Breastfeeding a Baby with Milk Allergies. Kristen’s Story.

This post was written by Kristen, DDL contributor.

food_cookies&milkI love milk.  I also happen to love ice cream…and cheese.  A LOT.  I typically would drink 2 gallons of milk a week, just myself.

Why am I telling you this?  Because 3 months ago, I was told by my daughter’s pediatrician that in order to keep breastfeeding my 5 day old baby, Suriah, I would need to cut all dairy, eggs, soy, nuts and seafood out of my diet.

I had no idea what was left to eat!!!

It really wasn’t a laughing matter though.  At only 4 days old, I was changing Suriah’s poopy diaper, only to discover that it wasn’t poopy…it was blood. I calmly called the on call doctor, who told me to save the diaper and bring her in the next day.  (How I managed to not rush her to the ER is beyond me!).  Before I was able to bring her in the next day, she had about 5 more blood-filled-diapers.  At the doctor’s office it was confirmed that it was in fact blood (I had been hoping I was wrong of course) and that because Suriah appeared otherwise healthy, it was most likely due to a severe allergy.  Whatever she was allergic to was actually causing her intestines to bleed.

After consulting with a pediatric gastroenterologist, it was decided that if I wanted to continue to breastfeed, I would need to seriously change my diet.  And if I chose to not breastfeed, then Suriah would need to be placed on a very expensive, prescription-only formula that is just amino acids.  Her pediatrician told me that it was healthiest for Suriah to get breastmilk and advised that changing my diet was the best thing for her if I could really stick to it.  Breastfeeding my first child didn’t work out as I had hoped because she needed to be supplemented with formula and other problems led to me drying up at 5 months, so before Suriah was born, I was determined to exclusively breastfeed her.  I had been planning and preparing and mentally working on the idea of breastfeeding in public…and then I was told that I needed to change my diet so drastically that I honestly didn’t even know what I would be able to eat anymore.  Oh…and did I mention that I already had a weird diet?  Yeah, I haven’t eaten red meat in about 20 years and I don’t eat any meat off the bone.  I’m really not a big meat eater.

allergy foods
Image from Babble

Lets sum that all up…

*pretty much no meat

*no soy

*no dairy

*no eggs

*no nuts

*no seafood

What the heck is left?!?!

When I got home, I realized that even my bread had milk in it! Giving up dairy was going to be the hardest sacrifice, especially when I realized that dairy was hidden in a lot of other things as well.  But I was dedicated.  It definitely tested my dedication to breastfeeding.  In fact, I had a few friends tell me that they would just switch over to the formula…that it wasn’t worth it to sacrifice so much just to breastfeed.  Even my own family was not supportive of me breastfeeding at this point.  But I did have some friends who supported me and also helped me figure out some things I could eat.  And the fact that the special formula cost $50 for a 14oz can was also a huge motivator to continue to breastfeed as well.  Plus, I had some serious issues with her latch and went through a tough time getting adjusted to breastfeeding…there was some serious cracking and bleeding nipples going on!  I called La Leche League and visited a lactation consultant…and continued to try to figure out what I could eat.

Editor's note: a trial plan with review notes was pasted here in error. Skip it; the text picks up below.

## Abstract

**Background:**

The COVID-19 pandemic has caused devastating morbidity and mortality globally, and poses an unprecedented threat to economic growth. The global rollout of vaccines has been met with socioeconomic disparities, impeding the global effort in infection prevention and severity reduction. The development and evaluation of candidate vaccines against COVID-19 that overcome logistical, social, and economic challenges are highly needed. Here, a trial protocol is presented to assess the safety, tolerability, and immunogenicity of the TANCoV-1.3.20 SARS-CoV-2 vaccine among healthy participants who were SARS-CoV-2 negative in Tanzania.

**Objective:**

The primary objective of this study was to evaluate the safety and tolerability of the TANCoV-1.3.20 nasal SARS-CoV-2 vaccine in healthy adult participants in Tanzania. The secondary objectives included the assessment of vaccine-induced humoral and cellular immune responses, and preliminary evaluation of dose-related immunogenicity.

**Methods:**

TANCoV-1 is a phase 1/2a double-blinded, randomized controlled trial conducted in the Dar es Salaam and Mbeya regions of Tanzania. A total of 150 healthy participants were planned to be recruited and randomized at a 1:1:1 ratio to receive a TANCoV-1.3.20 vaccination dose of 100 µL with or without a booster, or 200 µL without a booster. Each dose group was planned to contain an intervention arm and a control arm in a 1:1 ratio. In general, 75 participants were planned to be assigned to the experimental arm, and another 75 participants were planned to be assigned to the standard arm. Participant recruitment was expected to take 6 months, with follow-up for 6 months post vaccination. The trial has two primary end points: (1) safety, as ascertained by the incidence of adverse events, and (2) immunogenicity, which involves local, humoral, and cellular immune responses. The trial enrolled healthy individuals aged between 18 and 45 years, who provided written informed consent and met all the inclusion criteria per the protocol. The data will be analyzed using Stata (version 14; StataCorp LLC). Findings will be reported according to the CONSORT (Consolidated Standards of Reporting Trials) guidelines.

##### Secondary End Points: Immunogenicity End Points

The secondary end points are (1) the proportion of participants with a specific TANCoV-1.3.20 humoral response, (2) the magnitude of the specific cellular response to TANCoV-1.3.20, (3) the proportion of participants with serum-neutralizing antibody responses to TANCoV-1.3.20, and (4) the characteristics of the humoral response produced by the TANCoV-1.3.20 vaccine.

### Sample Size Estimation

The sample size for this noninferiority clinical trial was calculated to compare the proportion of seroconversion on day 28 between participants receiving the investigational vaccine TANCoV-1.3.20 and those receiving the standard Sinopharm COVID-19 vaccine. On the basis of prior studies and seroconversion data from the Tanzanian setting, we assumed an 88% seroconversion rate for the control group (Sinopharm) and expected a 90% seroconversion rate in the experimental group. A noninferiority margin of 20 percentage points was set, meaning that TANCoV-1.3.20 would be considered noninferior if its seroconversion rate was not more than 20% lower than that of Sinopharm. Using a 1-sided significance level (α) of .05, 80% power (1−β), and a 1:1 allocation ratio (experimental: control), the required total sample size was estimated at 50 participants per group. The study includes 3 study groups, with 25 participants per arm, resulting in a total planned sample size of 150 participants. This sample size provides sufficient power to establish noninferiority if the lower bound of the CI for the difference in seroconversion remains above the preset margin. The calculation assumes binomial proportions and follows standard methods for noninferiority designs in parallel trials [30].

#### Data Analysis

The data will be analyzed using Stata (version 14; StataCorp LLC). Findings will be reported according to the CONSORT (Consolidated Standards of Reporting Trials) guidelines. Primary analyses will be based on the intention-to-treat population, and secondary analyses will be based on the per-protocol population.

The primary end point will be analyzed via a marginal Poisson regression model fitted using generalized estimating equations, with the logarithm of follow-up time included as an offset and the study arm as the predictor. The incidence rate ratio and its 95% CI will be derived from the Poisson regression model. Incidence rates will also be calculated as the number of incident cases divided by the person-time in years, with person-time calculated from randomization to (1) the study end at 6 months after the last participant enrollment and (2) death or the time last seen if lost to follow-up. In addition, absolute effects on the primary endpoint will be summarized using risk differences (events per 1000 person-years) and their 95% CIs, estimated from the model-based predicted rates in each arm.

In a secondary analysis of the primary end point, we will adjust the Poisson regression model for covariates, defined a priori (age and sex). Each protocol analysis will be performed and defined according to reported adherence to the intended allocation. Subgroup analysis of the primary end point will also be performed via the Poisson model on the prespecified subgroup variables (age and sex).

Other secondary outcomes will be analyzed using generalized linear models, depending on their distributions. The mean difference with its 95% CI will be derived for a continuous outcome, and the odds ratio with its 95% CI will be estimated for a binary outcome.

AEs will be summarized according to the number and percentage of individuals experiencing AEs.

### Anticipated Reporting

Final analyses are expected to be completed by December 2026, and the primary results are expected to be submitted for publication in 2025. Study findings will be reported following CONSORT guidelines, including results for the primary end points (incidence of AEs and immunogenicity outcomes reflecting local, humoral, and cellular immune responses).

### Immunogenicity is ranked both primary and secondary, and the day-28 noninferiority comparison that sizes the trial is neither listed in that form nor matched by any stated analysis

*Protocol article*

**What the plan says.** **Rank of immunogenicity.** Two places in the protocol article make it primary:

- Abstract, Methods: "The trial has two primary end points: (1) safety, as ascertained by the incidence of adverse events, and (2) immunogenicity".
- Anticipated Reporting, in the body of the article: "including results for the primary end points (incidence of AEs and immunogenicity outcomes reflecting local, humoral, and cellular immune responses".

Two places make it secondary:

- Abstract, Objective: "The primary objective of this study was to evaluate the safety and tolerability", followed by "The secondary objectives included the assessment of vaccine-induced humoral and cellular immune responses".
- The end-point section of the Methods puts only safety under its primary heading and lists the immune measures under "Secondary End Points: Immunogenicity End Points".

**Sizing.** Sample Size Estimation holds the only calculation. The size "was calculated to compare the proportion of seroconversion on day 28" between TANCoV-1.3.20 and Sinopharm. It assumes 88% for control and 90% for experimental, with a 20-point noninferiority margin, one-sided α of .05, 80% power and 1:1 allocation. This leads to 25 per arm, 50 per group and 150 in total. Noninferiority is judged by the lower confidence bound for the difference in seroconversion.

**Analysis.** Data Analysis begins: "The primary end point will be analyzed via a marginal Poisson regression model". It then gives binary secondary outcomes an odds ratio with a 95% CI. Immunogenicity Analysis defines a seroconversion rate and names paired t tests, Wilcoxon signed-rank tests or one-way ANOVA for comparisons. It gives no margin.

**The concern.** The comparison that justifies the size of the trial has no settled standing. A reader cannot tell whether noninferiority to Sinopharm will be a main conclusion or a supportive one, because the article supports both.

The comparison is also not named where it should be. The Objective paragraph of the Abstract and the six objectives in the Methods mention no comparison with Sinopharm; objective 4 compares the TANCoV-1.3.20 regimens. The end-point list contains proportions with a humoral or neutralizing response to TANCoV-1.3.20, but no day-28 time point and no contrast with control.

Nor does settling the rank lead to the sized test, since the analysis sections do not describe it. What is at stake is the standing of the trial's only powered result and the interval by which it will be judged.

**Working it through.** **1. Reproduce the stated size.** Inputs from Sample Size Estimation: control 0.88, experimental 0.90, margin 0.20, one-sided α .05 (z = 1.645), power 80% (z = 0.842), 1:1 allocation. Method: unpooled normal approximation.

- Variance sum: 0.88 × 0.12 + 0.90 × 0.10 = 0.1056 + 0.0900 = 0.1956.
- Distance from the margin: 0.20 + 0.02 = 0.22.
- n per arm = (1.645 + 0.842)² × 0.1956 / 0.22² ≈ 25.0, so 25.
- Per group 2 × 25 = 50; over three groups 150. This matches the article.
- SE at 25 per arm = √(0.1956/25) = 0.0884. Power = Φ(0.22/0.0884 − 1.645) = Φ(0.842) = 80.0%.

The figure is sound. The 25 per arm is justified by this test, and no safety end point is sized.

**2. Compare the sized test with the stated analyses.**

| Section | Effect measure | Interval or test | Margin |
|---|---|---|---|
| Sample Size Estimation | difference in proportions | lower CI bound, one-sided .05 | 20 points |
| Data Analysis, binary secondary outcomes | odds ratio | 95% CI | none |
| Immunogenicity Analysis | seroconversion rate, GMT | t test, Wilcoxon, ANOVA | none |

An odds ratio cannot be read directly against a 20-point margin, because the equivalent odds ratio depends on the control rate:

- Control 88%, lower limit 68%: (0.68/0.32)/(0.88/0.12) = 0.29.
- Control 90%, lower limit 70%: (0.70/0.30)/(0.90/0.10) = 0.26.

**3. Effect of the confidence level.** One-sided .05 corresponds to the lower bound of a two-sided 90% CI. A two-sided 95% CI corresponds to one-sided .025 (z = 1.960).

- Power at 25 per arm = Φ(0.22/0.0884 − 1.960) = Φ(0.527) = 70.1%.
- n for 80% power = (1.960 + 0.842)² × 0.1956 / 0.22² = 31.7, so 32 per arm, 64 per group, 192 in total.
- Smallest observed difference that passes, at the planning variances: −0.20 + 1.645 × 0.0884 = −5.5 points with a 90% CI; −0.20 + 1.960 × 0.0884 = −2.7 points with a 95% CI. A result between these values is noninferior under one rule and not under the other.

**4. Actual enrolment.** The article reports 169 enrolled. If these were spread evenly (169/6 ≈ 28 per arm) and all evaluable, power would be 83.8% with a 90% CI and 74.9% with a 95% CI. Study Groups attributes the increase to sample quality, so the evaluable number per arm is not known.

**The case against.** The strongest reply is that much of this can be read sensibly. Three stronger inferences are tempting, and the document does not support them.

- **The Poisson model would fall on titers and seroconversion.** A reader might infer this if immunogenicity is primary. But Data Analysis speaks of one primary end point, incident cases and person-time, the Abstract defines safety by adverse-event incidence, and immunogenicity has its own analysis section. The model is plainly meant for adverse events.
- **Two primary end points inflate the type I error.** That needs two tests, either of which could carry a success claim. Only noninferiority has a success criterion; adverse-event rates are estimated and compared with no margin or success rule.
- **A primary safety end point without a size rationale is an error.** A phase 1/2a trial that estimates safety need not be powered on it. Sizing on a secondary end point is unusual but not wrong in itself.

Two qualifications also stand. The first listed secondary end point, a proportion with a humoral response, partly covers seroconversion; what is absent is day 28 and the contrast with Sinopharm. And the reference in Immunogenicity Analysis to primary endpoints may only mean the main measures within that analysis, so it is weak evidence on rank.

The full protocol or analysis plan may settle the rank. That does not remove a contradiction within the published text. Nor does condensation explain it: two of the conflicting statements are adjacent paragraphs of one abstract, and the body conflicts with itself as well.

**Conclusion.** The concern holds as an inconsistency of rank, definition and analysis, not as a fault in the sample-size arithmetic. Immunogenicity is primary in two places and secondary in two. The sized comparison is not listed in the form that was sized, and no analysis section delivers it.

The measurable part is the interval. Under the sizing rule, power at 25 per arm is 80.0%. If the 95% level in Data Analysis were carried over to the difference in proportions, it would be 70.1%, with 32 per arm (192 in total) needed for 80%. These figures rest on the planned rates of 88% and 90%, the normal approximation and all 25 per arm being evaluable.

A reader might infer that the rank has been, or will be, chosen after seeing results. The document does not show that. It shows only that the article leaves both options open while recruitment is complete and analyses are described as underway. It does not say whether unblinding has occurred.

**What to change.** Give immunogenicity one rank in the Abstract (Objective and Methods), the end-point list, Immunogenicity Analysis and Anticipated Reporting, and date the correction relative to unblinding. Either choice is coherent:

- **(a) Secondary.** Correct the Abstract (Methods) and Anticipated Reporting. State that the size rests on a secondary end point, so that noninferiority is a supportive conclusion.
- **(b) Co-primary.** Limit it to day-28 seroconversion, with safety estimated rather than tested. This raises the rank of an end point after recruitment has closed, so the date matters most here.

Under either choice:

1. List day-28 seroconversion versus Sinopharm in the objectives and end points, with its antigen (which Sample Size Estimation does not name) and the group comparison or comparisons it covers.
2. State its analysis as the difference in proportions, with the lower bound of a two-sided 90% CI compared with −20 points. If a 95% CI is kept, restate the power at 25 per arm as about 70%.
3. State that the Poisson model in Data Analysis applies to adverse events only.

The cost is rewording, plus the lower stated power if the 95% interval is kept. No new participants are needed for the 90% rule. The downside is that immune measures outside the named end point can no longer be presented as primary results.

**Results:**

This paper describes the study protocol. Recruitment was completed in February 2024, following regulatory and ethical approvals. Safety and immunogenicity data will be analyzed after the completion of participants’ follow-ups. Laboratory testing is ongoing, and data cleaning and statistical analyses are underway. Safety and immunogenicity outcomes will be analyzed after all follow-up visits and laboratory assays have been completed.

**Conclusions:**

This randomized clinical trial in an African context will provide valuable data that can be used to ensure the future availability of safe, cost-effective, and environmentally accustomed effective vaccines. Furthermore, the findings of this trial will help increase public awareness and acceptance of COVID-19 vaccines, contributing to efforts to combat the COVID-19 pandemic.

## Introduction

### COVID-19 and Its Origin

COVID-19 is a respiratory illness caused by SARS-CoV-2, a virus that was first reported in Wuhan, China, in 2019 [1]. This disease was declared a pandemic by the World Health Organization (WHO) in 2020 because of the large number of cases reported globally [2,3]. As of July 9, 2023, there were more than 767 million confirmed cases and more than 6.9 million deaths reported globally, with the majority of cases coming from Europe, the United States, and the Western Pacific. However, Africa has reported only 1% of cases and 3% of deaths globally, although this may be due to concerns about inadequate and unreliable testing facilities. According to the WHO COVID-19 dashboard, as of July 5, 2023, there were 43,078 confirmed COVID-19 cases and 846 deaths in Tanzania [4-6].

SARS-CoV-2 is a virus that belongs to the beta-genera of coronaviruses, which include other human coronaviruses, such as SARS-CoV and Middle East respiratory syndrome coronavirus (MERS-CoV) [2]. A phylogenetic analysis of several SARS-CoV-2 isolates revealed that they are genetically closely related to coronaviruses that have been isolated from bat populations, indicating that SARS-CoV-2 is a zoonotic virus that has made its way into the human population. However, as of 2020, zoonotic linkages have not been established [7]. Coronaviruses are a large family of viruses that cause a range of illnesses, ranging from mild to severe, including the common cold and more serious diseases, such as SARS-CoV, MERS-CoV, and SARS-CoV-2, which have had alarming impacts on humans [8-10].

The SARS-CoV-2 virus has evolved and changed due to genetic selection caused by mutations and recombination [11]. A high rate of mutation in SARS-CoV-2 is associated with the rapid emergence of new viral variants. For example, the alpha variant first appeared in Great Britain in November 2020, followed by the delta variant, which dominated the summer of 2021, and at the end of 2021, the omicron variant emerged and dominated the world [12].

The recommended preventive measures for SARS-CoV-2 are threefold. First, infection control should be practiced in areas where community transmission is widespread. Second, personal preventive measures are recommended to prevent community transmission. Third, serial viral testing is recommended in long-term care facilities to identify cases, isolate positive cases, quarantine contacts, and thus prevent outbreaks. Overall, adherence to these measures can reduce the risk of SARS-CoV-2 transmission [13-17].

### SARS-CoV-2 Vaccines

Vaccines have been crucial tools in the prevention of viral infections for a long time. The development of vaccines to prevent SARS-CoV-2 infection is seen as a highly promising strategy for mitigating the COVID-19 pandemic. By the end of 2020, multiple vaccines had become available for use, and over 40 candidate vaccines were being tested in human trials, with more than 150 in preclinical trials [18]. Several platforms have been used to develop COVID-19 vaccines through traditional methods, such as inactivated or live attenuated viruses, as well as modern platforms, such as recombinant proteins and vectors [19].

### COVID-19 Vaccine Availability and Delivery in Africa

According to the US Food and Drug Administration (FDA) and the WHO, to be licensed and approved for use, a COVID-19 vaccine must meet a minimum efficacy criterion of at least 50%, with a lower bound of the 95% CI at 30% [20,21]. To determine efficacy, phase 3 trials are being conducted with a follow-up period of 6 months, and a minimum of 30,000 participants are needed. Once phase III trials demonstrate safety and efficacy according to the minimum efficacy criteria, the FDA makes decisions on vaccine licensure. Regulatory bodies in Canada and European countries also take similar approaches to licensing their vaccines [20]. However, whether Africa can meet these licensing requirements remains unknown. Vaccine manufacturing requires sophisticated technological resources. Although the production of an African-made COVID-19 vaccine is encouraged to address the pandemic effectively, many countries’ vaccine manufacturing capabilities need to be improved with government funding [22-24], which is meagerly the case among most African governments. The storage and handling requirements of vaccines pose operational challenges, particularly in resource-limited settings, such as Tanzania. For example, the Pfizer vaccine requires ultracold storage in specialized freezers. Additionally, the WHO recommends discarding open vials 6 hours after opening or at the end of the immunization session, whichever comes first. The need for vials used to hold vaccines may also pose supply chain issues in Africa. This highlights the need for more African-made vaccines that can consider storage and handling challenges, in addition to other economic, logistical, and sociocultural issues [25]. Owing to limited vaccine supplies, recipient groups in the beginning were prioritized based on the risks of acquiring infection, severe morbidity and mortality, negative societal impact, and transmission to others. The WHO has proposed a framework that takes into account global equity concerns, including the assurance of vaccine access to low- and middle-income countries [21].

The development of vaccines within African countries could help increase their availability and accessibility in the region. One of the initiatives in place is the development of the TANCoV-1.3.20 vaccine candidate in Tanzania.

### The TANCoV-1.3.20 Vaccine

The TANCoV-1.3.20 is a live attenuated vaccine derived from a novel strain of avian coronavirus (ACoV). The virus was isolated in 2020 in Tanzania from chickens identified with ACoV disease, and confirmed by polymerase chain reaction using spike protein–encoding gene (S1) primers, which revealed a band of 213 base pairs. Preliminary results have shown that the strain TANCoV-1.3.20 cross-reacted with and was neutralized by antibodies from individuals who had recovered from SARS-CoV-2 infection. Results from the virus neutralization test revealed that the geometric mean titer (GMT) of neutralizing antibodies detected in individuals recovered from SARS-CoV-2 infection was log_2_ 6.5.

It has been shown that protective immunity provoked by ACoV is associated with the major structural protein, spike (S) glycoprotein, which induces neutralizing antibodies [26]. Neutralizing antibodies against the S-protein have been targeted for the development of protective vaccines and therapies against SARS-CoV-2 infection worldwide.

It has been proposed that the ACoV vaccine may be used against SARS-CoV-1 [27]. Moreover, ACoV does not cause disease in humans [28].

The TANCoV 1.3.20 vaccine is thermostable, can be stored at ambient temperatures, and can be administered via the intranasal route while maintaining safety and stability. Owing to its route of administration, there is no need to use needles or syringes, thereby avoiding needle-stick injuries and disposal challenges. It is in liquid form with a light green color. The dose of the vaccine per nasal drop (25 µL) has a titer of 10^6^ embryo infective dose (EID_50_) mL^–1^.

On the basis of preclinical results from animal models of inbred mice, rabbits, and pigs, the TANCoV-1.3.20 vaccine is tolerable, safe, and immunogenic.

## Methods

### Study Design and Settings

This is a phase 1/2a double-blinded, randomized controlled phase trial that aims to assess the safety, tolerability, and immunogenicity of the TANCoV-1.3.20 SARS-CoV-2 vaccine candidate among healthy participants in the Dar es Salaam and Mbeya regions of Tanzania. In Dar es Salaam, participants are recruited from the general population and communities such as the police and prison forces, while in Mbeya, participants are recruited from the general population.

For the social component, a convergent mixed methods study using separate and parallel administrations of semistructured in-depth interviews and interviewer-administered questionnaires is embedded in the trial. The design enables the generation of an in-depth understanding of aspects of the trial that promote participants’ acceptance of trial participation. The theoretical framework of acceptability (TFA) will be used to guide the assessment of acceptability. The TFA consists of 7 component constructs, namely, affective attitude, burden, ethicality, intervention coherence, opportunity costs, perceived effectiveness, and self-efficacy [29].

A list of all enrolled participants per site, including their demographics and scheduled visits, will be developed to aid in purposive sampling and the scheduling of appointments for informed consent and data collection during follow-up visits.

At 8 weeks, Suriah’s pediatrician allowed me to try to work something back into my diet.  She didn’t want me to choose dairy, so we started with soy, as that gave me many more options of what I could add into my diet.  Over the course of the next few weeks, I had to take soy out of my diet again, but then was able to work it back in.  Now that Suriah is 3.5 months old, I am happily also able to eat nuts and seafood as well.  It seems that her severe reaction was most likely caused by a protein allergy to dairy and eggs.  Right now I am not sure how long I will have to go without dairy or eggs, but it’s possible that she may have the allergy forever because her reaction was so severe.

kristensboobsHaving to sacrifice so much in my diet, especially some of the things I love most (I consider myself an ice cream and cheese connoisseur), has definitely made breastfeeding much harder…but it’s also made it more rewarding, and as an added bonus, I feel really proud of myself for being able to exclusively breastfeed my daughter for over 3 months and to watch her thrive and grow because of my milk.  Breastfeeding isn’t easy.  It’s hard in so many ways, especially when it doesn’t go as smoothly as you plan, but it’s worth it.  It’s worth not having a big glass of milk with my oreos, or milk in my cereal, some smoked gouda cheese or some of the Guinness ice cream at the new ice cream shop in town (who wouldn’t want to try that!?!?!)…because I know that I am giving my daughter the best nourishment I can, regardless of the sacrifice I have to make everyday.  I love exclusively breastfeeding more than I ever thought I would…but I also can’t wait to try some of that Guinness ice cream some day!

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